A team of researchers from the University of Freiburg in Germany have identified previously unknown types of immune cells which are present in the inflamed brain of an animal model of multiple sclerosis (MS). The discovery was made by means of a new, high-resolution method for analysing single cells. The method allowed the researchers to create a kind of immune cell atlas for the brain. They also showed how these cells promote the development of the autoimmune disease MS. This study was published in the journal Science.
Commenting on the discovery, project director Prof. Dr. Marco Prinz, University of Freiburg said: “Our findings constitute a breakthrough for the understanding of autoimmune diseases like MS. We hope that it will now be possible to develop new, more cell-specific therapeutic approaches that are less prone to side-effects for treating inflammatory diseases like MS.
"The main problem with the previous, inadequate therapy was that it inhibited the entire immune system. However, we succeeded in finding new subtypes of cells that are specific for local inflammation and destruction in MS. They might therefore be selectively inactivated,” he added.
The fact that phagocytes from the blood and the brain play a role in MS has already long been known, but has been unclear up to now precisely which subtypes are involved. After years of research work, the scientists have now identified these subtypes in an animal model of MS.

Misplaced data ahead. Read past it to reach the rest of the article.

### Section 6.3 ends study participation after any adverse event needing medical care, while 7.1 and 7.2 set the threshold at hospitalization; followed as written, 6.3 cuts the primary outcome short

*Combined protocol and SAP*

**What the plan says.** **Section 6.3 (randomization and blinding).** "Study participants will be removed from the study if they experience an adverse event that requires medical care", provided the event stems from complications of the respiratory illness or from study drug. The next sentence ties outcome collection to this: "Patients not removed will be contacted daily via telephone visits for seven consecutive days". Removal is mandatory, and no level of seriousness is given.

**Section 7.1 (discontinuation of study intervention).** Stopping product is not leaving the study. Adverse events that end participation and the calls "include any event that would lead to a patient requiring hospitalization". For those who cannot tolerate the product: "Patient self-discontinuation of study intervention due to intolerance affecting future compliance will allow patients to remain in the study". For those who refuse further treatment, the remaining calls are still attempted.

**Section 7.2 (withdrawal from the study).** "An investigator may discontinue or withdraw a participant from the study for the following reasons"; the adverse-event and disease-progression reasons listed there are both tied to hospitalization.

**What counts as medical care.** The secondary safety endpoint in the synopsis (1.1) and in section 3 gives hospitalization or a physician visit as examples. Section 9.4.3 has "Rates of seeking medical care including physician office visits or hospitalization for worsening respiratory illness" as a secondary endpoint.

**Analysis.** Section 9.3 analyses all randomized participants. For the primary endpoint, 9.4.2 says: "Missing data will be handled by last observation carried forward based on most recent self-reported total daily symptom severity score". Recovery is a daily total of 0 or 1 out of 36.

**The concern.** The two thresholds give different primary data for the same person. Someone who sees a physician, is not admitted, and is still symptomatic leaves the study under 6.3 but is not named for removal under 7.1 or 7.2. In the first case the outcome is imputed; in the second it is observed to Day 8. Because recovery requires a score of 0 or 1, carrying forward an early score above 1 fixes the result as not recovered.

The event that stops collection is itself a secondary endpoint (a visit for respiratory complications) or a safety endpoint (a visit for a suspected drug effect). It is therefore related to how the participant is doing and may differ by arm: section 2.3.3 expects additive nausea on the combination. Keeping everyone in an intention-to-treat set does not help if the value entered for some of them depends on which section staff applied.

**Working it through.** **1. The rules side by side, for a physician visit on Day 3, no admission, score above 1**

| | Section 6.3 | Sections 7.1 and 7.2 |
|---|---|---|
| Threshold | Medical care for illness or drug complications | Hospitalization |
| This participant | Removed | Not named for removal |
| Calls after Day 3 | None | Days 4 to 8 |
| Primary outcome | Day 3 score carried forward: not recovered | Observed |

Using the latest high-resolution single-cell methods, the researchers succeeded in mapping the complex composition of cells located at the focus of inflammation, the so-called inflammation infiltrate. This enabled them to create a new immune cell atlas.
The single-cell analyses used by the researchers are new and can be used in medicine for studying individual cells from tissues. The researchers see them as having enormous potential. "These methods allow us to paint an entirely new cellular picture of very complex tissues like the brain," said Dr. Dominic Gruen, one of the pioneers of this technique and research group leader at the Max Planck Institute of Immunobiology and Epigenetics in Freiburg, which participated in the study.
The first author of the study, Marta Joana Costa Jordao, doctoral candidate at the Institute of Neuropathology of the Medical Center at the University of Freiburg, also managed to demonstrate that different phagocytes in the brain remain chronically activated in the course of the disease. It was previously assumed that they were quickly renewed by circulating blood cells. "This permanent activation of the immune cells could explain why the brain of an MS patient is chronically attacked over the course of years," said Costa Jordao.